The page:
Concept and Personalised cars
The cars collected in this section show original bodywork and fittings and shift between dream car utopias and the more concrete dimension of concept cars and custom-built cars, part of Italian body shops’ tradition of creating personalised and unique cars. This thematic island therefore boasts some very different examples: the Fiat 130 Familiar and Panda Rock Moretti – both of which belonged to members of the Agnelli family – featuring highly special fittings on standard models which also modified usage options, the Abarth 2400 Coupé Alemanno by Carlo Abarth, and the precious Lancia Astura Farina and Flaminia Coupé Loraymo.
Eco and Sustainable
Spotlight on the Fiat Group projects which since the early 1970s have prioritised environmental issues, with the aim of creating vehicles that limit their ecological impact during manufacture, use and disposal. Following an approach focused on economy of use and optimised production methods, Fiat has carried out research programs which have led to the development of solutions and technologies and then gradually transferred them to its entire range. Prototypes of compact electric cars also stand out, such as the X1/23 of 1974 and the Ecobasic of 1999, an engineering jewel in terms of both engines and components.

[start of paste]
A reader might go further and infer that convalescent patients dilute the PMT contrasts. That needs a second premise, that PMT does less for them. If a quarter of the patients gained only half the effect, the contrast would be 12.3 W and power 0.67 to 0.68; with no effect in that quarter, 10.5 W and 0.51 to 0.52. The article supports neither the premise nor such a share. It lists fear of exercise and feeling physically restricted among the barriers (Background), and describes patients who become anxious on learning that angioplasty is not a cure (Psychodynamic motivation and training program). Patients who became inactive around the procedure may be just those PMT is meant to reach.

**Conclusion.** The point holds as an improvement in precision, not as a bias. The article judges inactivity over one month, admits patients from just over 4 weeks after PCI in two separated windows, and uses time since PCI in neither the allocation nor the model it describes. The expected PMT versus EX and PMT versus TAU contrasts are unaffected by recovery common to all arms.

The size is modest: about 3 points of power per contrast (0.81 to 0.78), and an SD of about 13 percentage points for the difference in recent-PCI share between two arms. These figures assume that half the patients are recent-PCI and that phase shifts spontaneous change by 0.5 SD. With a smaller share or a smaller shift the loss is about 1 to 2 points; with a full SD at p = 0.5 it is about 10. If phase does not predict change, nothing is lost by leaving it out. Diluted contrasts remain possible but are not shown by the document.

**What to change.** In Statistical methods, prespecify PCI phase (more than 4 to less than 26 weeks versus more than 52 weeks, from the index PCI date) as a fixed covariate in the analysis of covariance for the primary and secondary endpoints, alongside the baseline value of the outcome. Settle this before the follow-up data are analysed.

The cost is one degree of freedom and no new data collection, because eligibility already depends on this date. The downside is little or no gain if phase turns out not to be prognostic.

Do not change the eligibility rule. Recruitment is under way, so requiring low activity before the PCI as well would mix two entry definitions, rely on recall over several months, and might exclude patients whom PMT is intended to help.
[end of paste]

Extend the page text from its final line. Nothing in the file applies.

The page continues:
A motorcar is not just a simple means of transport: over the decades, driving has acquired an anthropological dimension, evoking ideas of freedom and independence. Driving by car can mean escape, adventure, thirst for knowledge but also challenge and competition. Achieving new driving feats is the best way to check the functionality of each model and its components: it tests its operation under extreme conditions, prevents possible anomalies and demonstrates its reliability. This section includes a selection of cars which have been protagonists of extraordinary adventures: for example the Fiat Campagnola AR 51 that drove the length of Africa from Cape Town to Algiers in 1952 in a record 11 days, or the Fiat 1100 E which in 1953 completed the first single-driver around the world tour, covering over 72,000 kilometres. Then there was the Fiat 124S which in 1970 reached the North Cape in 50 days from Cape Town, the Fiat 131 Abarth Diesel that in 1977, before its commercial launch, won the London-Sydney raid. Or the Lancia Delta HF Integral Group A winner with Miki Biasion and Tiziano Siviero of the Safari Rally in 1988, and the 500 Overland which in 2008 retraced the path of the iconic “Beijing-Paris” event, following the Overland caravan.